Archive for Friday, May 5, 2006

Senate advances bill tying machinery break to income tax credit

May 5, 2006


— The Senate on Thursday tied a new investment tax credit for hundreds of businesses to Gov. Kathleen Sebelius' proposal to phase out property taxes on business machinery and equipment.

Senators gave their package first-round approval on a voice vote, with final action expected Friday. The House passed a machinery tax bill in February and has endorsed several other tax breaks. The two chambers plan to negotiate the final contents of tax legislation.

The Senate's package represents an attempt to stimulate the economy, and the total breaks for businesses could exceed $740 million over the next six years. Cities and counties would shoulder the bulk of the burden.

But backers believe the tax breaks will encourage firms to buy new equipment, make other investments and create jobs so the economic activity would generate enough revenues to overcome what the state, cities and counties would otherwise lose.

"If we reduce the burden on businesses, they're able to increase investments," said Sen. Phil Journey, R-Haysville. "We increase the tax base. We have more people employed, and they're better jobs."

The biggest break in the bill would grant an exemption from property taxes to businesses for the new machinery and equipment they buy, starting July 1. The exemption would apply not only to heavy industrial machinery but also to office fixtures such as chairs, desks and computers.

Eventually, when all machinery and equipment purchased before July 1 was replaced, businesses would pay no property taxes on those items. The bill mirrors Sebelius' plan, except that she proposed applying the exemption starting on Jan. 1, 2007.

Cities and counties would lose an estimated $628 million over six years. However, the bill promises $199 million in state aid to lessen the shock should economic activity not generate enough new revenues.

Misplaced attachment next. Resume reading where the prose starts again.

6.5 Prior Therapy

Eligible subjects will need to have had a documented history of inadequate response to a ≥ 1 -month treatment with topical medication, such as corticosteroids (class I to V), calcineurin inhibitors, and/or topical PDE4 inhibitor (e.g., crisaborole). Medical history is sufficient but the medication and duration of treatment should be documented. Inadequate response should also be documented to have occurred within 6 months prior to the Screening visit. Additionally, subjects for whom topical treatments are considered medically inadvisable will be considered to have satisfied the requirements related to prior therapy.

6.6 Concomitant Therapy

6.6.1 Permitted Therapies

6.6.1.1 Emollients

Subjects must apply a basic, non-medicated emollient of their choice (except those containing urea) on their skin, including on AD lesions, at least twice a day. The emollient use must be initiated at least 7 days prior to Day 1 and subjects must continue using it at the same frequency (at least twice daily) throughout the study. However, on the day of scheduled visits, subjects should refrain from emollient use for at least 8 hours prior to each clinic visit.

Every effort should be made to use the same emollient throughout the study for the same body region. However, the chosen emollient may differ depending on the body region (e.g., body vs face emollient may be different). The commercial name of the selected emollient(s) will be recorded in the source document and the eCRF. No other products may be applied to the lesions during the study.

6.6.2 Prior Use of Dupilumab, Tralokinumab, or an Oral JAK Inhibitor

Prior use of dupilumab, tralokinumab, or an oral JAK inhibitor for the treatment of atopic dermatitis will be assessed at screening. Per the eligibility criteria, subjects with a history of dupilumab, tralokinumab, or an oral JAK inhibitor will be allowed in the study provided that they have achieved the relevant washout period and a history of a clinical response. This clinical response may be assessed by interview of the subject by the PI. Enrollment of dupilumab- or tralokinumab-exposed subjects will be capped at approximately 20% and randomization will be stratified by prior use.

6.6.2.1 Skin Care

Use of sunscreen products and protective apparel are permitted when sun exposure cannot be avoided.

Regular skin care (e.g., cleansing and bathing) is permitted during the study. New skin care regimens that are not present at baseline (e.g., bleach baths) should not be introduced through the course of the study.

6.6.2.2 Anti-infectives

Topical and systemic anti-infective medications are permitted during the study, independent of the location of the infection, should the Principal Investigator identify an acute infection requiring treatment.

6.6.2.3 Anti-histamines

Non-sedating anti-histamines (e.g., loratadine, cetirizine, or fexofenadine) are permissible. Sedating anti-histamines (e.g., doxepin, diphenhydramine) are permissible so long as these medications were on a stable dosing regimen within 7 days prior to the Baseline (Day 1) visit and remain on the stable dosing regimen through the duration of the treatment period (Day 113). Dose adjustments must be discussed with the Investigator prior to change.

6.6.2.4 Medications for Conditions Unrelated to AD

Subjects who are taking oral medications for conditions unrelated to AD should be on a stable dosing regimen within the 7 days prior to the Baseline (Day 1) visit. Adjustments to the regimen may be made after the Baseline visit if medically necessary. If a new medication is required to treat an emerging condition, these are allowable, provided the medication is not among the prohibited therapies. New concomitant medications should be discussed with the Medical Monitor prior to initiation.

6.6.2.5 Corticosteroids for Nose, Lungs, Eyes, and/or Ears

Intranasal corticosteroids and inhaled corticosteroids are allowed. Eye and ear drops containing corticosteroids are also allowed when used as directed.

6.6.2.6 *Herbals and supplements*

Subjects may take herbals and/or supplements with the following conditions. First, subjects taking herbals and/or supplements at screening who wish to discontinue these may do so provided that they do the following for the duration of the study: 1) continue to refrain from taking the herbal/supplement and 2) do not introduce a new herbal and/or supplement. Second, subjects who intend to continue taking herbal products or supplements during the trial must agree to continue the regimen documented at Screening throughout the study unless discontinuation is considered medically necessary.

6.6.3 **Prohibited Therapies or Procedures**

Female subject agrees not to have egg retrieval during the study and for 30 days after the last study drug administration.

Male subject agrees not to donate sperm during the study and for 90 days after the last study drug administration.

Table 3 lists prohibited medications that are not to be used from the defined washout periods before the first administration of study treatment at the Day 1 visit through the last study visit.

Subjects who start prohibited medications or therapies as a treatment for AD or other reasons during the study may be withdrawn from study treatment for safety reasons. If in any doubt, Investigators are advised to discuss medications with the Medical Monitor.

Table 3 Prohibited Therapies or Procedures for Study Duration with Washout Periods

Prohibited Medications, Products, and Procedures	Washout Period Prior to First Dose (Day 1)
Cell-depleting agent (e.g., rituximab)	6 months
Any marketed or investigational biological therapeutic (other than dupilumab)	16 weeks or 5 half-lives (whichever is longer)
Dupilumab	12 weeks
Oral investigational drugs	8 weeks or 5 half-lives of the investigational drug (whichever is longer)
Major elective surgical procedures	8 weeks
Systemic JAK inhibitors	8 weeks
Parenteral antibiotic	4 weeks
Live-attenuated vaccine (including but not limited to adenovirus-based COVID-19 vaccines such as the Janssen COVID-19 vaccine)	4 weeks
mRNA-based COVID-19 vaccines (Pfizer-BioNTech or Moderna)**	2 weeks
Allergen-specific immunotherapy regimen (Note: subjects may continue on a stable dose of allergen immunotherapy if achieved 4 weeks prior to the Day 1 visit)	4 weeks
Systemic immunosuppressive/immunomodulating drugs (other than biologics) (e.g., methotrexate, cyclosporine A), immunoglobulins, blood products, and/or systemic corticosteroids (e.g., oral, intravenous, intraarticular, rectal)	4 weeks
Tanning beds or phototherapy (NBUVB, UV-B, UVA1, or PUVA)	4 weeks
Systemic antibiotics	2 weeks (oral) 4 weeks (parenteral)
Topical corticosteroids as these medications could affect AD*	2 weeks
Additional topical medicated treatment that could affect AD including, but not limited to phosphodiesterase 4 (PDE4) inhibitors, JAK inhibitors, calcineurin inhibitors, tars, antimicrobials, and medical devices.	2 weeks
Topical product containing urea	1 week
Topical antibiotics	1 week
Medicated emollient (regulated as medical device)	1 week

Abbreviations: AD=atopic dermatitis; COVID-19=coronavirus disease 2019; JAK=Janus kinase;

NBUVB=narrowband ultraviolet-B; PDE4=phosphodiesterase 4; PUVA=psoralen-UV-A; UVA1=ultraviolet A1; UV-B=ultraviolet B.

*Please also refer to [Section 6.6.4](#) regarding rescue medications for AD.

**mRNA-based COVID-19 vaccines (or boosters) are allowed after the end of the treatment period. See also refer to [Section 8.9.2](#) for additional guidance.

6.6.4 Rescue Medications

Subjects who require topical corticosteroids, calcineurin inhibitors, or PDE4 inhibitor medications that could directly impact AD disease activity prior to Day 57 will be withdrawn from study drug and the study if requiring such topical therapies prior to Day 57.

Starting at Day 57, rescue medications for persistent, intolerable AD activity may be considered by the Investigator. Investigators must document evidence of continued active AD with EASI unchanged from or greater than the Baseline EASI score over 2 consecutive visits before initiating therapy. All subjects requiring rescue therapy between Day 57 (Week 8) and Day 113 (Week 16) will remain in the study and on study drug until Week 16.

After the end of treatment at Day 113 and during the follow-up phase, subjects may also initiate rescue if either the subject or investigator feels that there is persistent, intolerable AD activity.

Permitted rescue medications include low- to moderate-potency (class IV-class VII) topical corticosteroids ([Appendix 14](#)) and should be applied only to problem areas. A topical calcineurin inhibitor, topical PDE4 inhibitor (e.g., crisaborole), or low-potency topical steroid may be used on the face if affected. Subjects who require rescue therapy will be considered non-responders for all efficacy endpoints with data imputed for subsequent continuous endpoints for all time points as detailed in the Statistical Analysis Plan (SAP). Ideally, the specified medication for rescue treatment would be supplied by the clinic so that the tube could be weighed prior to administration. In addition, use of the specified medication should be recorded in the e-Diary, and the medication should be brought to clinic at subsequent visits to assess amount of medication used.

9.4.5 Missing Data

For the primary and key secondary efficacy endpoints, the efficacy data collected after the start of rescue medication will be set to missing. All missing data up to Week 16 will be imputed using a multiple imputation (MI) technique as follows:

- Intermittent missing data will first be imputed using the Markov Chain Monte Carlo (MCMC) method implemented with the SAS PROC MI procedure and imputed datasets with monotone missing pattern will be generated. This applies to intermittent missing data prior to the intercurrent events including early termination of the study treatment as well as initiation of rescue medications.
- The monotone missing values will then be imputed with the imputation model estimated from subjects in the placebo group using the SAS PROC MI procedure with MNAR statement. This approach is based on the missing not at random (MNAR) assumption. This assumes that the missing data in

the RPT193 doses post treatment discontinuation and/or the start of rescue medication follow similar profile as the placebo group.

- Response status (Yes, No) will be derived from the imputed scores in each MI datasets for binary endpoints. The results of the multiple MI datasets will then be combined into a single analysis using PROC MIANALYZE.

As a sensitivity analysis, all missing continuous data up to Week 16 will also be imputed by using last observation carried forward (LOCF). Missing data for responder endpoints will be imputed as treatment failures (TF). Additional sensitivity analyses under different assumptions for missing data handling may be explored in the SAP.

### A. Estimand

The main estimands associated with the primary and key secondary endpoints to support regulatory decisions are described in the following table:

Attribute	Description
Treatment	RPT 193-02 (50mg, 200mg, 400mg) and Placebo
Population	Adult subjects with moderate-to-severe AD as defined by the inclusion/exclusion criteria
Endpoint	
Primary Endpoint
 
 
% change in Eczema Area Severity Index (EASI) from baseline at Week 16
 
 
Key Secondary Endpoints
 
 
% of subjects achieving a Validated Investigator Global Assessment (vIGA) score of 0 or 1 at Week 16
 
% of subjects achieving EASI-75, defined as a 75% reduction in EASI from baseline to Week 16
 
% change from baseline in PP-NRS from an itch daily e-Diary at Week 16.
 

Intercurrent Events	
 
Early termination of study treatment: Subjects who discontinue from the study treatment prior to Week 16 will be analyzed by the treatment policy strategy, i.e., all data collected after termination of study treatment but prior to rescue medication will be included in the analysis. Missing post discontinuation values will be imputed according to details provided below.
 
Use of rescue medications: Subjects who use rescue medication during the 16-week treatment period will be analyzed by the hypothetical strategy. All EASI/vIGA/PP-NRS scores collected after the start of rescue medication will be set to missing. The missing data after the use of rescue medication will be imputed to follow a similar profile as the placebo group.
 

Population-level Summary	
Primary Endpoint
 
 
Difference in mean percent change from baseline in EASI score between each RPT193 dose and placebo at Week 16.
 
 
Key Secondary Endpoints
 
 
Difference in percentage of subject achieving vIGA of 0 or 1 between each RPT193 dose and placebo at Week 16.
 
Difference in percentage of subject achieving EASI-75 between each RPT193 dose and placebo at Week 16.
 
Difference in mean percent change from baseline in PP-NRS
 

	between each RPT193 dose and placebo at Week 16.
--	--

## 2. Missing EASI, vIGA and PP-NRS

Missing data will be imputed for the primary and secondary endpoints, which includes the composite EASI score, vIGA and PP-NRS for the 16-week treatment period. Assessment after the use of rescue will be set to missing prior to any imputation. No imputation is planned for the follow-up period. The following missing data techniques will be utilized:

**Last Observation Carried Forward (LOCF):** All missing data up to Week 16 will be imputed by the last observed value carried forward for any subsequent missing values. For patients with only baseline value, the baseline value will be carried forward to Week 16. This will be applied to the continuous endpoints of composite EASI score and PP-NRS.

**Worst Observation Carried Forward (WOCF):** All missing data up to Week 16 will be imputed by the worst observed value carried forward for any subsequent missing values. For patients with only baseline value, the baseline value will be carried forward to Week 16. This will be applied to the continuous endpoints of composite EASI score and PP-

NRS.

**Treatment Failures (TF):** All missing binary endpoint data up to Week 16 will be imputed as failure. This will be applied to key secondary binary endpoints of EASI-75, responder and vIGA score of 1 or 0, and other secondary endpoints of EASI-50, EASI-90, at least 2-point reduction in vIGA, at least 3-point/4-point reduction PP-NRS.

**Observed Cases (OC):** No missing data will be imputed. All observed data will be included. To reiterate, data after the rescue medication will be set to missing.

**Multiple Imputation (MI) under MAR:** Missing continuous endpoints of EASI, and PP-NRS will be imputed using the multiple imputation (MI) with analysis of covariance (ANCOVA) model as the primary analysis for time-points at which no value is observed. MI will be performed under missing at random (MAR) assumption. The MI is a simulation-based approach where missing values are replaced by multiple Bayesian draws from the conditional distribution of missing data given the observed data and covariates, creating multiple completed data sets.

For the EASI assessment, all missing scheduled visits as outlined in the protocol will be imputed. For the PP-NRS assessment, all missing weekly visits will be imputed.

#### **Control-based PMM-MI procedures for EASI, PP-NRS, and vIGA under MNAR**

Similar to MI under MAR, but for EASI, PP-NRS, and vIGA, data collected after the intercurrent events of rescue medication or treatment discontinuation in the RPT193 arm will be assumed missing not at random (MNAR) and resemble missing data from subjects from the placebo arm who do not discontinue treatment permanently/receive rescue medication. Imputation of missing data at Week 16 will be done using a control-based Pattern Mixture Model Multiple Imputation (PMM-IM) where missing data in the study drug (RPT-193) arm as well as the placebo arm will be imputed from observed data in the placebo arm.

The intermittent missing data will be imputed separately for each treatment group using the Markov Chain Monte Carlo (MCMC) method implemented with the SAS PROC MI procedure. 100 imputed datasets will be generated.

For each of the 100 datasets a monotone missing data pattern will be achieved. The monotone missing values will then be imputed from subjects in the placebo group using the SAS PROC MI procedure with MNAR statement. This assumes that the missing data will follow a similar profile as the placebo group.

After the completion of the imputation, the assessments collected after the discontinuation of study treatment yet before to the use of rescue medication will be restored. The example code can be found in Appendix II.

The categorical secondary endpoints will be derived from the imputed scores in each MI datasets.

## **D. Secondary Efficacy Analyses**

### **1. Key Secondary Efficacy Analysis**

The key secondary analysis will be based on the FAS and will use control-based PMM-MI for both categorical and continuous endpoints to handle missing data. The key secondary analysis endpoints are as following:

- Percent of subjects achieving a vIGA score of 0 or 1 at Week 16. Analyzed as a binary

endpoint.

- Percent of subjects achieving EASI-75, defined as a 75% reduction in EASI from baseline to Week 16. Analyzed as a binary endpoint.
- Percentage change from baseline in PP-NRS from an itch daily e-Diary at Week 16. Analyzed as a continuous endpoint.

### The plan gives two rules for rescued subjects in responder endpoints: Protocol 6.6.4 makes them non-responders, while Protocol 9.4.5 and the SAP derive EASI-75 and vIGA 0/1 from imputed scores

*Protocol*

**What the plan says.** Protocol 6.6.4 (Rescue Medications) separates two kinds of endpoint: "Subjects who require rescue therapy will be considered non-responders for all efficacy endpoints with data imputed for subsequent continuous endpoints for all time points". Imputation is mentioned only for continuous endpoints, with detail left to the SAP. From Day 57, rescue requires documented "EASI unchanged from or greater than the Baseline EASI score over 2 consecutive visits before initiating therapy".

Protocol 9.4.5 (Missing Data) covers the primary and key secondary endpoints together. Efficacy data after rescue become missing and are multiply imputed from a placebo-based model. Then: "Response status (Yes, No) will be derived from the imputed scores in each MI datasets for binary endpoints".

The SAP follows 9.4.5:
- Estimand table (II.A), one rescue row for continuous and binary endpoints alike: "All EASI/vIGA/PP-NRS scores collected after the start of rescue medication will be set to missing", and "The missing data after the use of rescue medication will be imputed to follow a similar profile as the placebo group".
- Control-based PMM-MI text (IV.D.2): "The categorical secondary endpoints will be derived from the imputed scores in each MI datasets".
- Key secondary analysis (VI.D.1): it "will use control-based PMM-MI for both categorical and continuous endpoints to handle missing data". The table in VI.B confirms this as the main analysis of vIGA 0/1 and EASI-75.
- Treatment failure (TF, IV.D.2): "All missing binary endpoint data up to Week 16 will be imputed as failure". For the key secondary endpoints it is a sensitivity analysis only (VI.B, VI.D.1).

The proposal drew some criticism because the change could cost cities and counties far more than it would cost the state.

"Why don't we at least give away our own money?" said Sen. Pete Brungardt, R-Salina.

Senators voted 39-1 to expand a program that gives about 40 businesses a 10 percent credit against their income taxes for investments in new property, including real estate. Manufacturing, transportation and telecommunications firms now qualify if they invest more than $50,000 and pay wages that are better than their industry's average.

The bill would eliminate the minimum investment requirement and expand the program to some 500 agriculture, mining, construction and retail businesses. The state would give up about $106 million in revenues over six years.

"The more tax breaks we give the businesses of Kansas, the more tax revenues flow into the state," said Sen. John Vratil, R-Leawood, who offered the amendment. "If that theory is true, then this is a sweetheart of a deal."

Finally, the bill contains a provision aimed at helping small businesses. State law says businesses don't have to pay property taxes on machinery and equipment if its original purchase price was less than $400. Under the measure, that threshold increases to $1,500. There are no firm estimates on how much businesses would save.


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